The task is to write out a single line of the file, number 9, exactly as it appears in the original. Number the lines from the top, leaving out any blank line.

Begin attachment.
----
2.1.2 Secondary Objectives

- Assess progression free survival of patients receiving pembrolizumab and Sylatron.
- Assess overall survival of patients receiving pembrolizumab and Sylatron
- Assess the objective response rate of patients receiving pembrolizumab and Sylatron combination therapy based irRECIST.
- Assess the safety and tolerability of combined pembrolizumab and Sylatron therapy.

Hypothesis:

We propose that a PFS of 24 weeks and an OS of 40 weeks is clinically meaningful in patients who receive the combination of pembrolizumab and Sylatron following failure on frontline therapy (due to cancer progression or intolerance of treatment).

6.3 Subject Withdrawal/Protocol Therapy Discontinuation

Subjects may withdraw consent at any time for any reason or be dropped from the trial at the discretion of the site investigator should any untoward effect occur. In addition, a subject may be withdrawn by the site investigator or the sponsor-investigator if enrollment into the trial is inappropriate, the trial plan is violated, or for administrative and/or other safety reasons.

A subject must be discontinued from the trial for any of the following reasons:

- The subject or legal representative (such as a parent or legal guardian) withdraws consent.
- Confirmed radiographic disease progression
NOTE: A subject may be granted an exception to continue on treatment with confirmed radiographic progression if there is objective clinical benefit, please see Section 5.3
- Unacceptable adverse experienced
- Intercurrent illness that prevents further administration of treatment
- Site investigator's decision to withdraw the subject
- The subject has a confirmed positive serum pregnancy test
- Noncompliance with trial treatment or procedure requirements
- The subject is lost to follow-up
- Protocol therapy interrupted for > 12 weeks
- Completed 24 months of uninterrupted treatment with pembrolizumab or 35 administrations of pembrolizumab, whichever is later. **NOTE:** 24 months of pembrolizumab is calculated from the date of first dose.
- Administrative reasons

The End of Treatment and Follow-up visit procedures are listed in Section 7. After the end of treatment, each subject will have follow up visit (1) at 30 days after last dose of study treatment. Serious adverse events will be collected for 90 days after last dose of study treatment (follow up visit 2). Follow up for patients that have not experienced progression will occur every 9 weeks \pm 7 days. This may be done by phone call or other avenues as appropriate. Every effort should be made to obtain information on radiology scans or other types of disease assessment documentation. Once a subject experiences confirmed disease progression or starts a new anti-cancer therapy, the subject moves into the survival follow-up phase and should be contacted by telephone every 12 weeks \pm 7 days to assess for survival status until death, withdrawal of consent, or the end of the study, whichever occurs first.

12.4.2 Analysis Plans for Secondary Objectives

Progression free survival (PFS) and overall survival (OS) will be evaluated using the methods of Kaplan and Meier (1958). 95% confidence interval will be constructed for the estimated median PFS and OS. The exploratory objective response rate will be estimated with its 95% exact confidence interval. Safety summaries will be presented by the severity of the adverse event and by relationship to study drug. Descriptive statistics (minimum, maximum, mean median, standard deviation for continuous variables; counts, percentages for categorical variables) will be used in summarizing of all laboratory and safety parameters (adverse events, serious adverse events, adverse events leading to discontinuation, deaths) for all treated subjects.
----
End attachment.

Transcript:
Subjects may withdraw consent at any time for any reason or be dropped from the trial at the discretion of the site investigator should any untoward effect occur. In addition, a subject may be withdrawn by the site investigator or the sponsor-investigator if enrollment into the trial is inappropriate, the trial plan is violated, or for administrative and/or other safety reasons.